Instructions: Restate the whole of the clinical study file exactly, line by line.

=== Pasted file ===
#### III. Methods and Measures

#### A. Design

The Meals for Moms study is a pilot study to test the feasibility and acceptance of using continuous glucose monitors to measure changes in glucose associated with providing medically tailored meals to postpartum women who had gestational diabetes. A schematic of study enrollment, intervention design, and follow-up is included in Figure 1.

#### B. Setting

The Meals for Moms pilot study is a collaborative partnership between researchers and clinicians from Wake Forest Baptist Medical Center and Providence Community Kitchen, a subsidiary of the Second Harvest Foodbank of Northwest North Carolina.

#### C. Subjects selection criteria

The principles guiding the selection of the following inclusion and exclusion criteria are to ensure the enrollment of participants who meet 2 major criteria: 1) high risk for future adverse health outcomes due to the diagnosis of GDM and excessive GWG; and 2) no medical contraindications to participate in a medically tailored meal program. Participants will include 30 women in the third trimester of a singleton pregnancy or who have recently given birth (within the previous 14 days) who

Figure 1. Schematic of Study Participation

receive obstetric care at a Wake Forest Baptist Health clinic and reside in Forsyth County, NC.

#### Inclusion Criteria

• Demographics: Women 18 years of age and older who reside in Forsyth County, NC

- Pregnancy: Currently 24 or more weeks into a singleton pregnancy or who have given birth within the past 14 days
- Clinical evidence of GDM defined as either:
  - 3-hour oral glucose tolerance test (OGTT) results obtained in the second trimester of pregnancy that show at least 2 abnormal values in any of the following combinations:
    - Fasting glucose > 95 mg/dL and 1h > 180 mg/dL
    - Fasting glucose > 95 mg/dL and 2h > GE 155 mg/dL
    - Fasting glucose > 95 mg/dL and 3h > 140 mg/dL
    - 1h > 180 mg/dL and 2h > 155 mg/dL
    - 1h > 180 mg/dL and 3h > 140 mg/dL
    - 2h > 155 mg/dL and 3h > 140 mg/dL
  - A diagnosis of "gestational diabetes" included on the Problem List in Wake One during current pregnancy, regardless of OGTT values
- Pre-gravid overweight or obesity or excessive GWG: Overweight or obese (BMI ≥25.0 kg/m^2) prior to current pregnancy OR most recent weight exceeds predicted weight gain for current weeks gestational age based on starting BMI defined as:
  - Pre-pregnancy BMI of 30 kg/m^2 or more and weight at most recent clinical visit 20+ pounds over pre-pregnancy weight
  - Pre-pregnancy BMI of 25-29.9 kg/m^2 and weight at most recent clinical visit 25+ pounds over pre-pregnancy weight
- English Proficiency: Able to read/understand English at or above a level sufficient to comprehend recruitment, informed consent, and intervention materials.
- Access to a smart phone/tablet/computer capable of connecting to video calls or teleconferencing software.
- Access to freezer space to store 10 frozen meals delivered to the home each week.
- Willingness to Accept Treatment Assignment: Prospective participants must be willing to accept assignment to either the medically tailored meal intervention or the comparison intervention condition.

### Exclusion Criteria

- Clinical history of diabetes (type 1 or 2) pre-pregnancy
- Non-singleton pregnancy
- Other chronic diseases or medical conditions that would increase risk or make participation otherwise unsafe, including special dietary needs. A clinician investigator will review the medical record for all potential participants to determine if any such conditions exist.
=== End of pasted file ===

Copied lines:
#### III. Methods and Measures

#### A. Design

The Meals for Moms study is a pilot study to test the feasibility and acceptance of using continuous glucose monitors to measure changes in glucose associated with providing medically tailored meals to postpartum women who had gestational diabetes. A schematic of study enrollment, intervention design, and follow-up is included in Figure 1.

#### B. Setting

The Meals for Moms pilot study is a collaborative partnership between researchers and clinicians from Wake Forest Baptist Medical Center and Providence Community Kitchen, a subsidiary of the Second Harvest Foodbank of Northwest North Carolina.

#### C. Subjects selection criteria

The principles guiding the selection of the following inclusion and exclusion criteria are to ensure the enrollment of participants who meet 2 major criteria: 1) high risk for future adverse health outcomes due to the diagnosis of GDM and excessive GWG; and 2) no medical contraindications to participate in a medically tailored meal program. Participants will include 30 women in the third trimester of a singleton pregnancy or who have recently given birth (within the previous 14 days) who

Figure 1. Schematic of Study Participation

receive obstetric care at a Wake Forest Baptist Health clinic and reside in Forsyth County, NC.

#### Inclusion Criteria

• Demographics: Women 18 years of age and older who reside in Forsyth County, NC

- Pregnancy: Currently 24 or more weeks into a singleton pregnancy or who have given birth within the past 14 days
- Clinical evidence of GDM defined as either:
  - 3-hour oral glucose tolerance test (OGTT) results obtained in the second trimester of pregnancy that show at least 2 abnormal values in any of the following combinations:
    - Fasting glucose > 95 mg/dL and 1h > 180 mg/dL
    - Fasting glucose > 95 mg/dL and 2h > GE 155 mg/dL
    - Fasting glucose > 95 mg/dL and 3h > 140 mg/dL
    - 1h > 180 mg/dL and 2h > 155 mg/dL
    - 1h > 180 mg/dL and 3h > 140 mg/dL
    - 2h > 155 mg/dL and 3h > 140 mg/dL
  - A diagnosis of "gestational diabetes" included on the Problem List in Wake One during current pregnancy, regardless of OGTT values
- Pre-gravid overweight or obesity or excessive GWG: Overweight or obese (BMI ≥25.0 kg/m^2) prior to current pregnancy OR most recent weight exceeds predicted weight gain for current weeks gestational age based on starting BMI defined as:
  - Pre-pregnancy BMI of 30 kg/m^2 or more and weight at most recent clinical visit 20+ pounds over pre-pregnancy weight
  - Pre-pregnancy BMI of 25-29.9 kg/m^2 and weight at most recent clinical visit 25+ pounds over pre-pregnancy weight
- English Proficiency: Able to read/understand English at or above a level sufficient to comprehend recruitment, informed consent, and intervention materials.
- Access to a smart phone/tablet/computer capable of connecting to video calls or teleconferencing software.
- Access to freezer space to store 10 frozen meals delivered to the home each week.
- Willingness to Accept Treatment Assignment: Prospective participants must be willing to accept assignment to either the medically tailored meal intervention or the comparison intervention condition.

### Exclusion Criteria

- Clinical history of diabetes (type 1 or 2) pre-pregnancy
- Non-singleton pregnancy
- Other chronic diseases or medical conditions that would increase risk or make participation otherwise unsafe, including special dietary needs. A clinician investigator will review the medical record for all potential participants to determine if any such conditions exist.